Making a Difference… Community Spotlight with John M. Langston Bar Association of Los Angeles President Melvin L. Felton, II Esq.
Judicate West

We like to periodically shine a spotlight on organizations that are doing good work in the community. We recently connected with Langston Bar Association’s current president, Melvin Felton, who is a partner in the Los Angeles office of Sanders Roberts, to discuss the association’s mission and current initiatives.

What is the mission of the Langston Bar Association? 

To empower leadership, advance the professional development of its membership, and promote the administration of justice in the Black community and the community at large.

Why is the organization personally special to you? 

It has been a tremendous support system for me since I was a summer associate.  It has given me access to numerous excellent practitioners, clients, and is my main source for referrals across practice areas.

What are some specific ways that the Langston Bar is addressing diversity issues in our legal community and beyond?  What can others do to help? 

Through our mission, Langston promotes the development of our membership, which is mostly Black.  By our very existence, we support the most fundamental aspect of legal diversity, which is helping to create new lawyers and sustain those who are already in the profession.

Are there specific events/programs of the organization that you would like to highlight?

Each year we mentor law students and award more than $100k in scholarships.  We also provide evaluations for judicial candidates each year.  Moreover, we induct select lawyers who have been practicing for 35 or more years into our Hall of Fame.  We host events for summer associates at firms and numerous CLEs and other events targeting a wide range of practice areas.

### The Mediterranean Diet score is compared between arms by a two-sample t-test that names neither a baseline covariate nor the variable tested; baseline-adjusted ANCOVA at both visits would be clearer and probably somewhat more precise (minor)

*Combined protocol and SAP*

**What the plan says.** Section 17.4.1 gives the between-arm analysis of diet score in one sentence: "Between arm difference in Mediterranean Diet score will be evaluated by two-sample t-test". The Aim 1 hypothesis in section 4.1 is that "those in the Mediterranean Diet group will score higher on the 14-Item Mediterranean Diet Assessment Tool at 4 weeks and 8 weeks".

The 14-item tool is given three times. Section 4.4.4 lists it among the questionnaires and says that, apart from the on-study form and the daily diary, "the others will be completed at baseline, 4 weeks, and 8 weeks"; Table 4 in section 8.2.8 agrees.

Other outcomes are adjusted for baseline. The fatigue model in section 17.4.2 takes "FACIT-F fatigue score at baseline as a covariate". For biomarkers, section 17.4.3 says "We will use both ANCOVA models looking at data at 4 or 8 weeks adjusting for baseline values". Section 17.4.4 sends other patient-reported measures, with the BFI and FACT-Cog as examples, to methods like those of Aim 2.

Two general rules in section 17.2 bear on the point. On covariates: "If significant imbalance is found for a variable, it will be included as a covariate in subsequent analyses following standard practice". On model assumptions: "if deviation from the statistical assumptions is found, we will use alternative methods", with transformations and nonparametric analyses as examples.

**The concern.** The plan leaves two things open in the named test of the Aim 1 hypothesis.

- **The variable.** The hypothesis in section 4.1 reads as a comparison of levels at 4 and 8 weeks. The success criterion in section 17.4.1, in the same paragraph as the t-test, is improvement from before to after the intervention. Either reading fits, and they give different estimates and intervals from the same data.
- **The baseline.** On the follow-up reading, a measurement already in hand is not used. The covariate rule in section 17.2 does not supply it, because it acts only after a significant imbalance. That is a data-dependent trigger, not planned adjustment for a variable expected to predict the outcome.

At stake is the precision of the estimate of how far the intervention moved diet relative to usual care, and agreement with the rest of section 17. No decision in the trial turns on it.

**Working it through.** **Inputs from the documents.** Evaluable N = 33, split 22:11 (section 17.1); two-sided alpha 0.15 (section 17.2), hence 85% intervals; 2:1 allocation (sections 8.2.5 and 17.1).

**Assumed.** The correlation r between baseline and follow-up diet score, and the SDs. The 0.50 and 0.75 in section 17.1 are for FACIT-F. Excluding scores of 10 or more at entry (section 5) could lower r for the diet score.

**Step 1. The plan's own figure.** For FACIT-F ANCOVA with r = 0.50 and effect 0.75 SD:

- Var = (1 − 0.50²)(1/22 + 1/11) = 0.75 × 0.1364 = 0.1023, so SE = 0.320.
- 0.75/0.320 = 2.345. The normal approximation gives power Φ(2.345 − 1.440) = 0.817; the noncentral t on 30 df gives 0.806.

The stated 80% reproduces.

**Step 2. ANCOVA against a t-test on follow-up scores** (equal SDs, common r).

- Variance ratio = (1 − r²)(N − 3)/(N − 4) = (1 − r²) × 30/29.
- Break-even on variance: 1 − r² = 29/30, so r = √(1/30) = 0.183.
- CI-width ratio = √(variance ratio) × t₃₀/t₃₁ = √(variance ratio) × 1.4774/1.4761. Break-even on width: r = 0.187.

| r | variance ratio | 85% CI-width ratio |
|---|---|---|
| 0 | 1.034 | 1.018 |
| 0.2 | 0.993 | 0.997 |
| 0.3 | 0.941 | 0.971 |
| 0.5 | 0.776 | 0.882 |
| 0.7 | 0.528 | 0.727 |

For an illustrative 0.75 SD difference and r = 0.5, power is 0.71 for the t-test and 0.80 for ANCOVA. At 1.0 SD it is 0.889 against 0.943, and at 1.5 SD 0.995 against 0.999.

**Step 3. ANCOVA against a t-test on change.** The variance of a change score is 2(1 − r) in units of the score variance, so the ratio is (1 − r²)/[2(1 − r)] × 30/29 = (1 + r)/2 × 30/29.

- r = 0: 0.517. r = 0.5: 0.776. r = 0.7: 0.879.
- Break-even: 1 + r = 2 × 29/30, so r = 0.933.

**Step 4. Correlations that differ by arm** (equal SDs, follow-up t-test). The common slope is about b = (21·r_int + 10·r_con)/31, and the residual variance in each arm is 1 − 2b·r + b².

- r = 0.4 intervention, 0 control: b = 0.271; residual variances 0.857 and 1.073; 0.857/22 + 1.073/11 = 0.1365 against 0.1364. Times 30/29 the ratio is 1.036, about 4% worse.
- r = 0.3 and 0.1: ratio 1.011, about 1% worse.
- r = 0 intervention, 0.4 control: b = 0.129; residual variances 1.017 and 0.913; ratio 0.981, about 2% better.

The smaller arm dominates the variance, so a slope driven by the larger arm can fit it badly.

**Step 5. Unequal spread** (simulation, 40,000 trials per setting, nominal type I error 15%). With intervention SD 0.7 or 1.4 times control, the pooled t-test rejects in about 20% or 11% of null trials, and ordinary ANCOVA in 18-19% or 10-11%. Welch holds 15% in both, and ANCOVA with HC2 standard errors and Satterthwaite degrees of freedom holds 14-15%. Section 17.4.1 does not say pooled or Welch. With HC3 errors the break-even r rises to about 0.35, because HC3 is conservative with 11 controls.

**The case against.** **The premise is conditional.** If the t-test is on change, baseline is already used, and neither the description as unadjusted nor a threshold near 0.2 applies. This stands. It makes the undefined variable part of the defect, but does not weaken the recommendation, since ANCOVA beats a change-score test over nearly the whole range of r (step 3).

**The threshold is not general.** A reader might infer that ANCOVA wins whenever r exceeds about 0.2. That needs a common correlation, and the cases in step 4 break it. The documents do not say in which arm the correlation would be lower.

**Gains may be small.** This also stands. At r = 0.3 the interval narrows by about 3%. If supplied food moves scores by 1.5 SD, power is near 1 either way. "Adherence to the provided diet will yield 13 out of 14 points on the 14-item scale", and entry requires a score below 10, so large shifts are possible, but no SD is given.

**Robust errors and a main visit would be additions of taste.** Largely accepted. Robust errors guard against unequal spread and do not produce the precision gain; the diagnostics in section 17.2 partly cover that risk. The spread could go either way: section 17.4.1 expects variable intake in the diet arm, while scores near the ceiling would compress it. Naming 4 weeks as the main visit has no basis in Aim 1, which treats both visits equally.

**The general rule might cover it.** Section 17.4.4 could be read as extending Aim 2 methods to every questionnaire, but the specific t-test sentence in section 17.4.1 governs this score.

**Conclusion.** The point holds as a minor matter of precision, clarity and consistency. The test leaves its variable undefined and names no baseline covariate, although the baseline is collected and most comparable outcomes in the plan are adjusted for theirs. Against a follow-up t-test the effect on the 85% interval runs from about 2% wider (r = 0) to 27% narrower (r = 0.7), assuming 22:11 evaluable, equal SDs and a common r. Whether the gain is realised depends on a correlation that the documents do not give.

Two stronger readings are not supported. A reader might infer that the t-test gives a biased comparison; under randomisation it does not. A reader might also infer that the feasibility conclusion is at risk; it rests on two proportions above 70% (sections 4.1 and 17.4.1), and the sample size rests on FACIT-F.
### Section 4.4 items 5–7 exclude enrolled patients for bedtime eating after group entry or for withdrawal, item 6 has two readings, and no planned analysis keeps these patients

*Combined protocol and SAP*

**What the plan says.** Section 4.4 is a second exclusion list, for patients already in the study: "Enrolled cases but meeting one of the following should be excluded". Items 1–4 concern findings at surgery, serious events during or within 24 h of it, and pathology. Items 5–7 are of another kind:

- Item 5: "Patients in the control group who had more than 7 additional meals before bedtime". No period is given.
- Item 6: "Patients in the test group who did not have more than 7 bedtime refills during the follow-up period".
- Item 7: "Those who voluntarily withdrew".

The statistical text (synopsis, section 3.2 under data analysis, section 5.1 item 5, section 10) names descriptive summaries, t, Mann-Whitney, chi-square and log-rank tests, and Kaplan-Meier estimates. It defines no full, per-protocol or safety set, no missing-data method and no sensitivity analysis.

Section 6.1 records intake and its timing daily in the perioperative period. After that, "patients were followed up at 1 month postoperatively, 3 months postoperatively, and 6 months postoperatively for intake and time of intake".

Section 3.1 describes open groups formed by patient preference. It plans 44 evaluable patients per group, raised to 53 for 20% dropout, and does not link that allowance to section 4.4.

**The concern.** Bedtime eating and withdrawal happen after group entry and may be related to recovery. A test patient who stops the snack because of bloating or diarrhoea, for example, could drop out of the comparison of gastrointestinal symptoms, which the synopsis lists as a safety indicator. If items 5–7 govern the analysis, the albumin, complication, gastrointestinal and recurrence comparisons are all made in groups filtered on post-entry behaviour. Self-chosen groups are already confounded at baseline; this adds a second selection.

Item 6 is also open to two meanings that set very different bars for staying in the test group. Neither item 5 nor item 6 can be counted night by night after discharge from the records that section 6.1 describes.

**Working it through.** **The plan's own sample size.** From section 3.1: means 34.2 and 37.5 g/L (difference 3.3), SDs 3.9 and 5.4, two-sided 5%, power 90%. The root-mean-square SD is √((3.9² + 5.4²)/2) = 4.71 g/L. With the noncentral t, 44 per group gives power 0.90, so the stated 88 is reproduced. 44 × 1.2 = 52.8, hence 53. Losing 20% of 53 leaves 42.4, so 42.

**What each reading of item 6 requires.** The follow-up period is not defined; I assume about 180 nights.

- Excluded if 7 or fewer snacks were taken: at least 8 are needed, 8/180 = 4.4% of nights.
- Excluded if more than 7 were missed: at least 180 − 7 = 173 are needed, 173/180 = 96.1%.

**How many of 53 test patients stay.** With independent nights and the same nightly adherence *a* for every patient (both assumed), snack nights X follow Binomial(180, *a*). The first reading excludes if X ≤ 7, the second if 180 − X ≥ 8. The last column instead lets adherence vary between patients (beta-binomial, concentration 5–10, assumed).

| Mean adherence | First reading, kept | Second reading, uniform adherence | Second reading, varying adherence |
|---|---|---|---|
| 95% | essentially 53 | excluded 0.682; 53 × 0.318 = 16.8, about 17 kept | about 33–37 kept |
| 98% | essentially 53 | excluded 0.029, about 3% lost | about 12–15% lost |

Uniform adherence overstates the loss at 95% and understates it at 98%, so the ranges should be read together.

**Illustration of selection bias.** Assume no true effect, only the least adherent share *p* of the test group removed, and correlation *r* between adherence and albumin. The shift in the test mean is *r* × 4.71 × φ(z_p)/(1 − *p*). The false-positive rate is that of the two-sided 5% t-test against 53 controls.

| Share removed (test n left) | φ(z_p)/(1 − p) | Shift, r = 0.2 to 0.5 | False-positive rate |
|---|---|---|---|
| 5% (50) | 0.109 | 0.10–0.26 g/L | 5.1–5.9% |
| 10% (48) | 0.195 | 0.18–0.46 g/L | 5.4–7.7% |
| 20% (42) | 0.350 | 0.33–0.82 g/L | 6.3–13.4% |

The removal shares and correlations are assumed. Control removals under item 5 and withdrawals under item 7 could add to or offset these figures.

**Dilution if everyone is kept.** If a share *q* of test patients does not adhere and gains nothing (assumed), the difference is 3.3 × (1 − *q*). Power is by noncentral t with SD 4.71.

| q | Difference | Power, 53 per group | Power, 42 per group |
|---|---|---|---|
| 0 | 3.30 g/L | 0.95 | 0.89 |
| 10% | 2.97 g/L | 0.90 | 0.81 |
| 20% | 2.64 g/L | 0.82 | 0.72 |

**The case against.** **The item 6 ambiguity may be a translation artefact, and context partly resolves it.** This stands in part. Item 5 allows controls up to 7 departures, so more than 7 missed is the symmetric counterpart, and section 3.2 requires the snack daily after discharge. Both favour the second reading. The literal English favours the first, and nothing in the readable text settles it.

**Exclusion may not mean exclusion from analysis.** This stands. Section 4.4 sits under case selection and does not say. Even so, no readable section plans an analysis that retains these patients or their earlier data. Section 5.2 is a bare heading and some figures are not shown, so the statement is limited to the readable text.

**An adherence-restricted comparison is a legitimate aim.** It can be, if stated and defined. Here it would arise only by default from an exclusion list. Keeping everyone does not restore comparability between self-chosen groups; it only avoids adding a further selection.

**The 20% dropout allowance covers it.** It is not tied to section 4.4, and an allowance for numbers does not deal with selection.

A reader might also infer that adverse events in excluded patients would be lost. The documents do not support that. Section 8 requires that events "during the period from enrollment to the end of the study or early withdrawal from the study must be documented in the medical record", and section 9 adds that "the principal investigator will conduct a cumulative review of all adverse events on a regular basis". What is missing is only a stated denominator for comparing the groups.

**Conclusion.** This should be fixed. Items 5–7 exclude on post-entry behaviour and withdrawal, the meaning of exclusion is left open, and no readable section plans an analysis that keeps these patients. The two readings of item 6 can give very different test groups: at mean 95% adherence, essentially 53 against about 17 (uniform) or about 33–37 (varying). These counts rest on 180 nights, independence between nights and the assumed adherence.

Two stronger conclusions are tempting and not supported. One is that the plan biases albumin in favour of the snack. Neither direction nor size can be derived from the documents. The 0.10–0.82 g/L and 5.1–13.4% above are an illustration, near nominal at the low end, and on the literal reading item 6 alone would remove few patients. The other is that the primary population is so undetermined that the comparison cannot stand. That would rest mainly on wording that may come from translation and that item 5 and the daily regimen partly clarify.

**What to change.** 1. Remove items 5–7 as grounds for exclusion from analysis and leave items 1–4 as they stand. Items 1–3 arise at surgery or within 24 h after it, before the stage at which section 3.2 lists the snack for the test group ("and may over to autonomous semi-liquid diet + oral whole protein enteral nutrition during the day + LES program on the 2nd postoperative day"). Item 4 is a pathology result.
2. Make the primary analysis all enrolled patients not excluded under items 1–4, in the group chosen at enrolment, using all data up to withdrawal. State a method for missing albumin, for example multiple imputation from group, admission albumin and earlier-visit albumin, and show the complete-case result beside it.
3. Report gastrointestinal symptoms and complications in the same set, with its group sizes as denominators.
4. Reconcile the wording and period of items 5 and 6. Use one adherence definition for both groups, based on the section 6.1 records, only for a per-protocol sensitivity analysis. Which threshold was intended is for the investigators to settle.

Reflecting on global current events, any final thoughts to share? 

This year, our theme is “in service.”  It is derived from John M. Langston’s autobiography where he described an admissions officer offering him a place in an upcoming law school class, but only if he were to shun his Black racial identity and say he was from the Caribbean.  In declining the invitation, Langston said, “I will die as I lived, in the service of my fellow countrymen.”

In that spirit, we have pledged at least 300 hours in legal clinics that serve our community performing services we, as lawyers, are uniquely qualified to provide.  Thus far, we have provided more than 100 of those hours in a variety of legal clinics.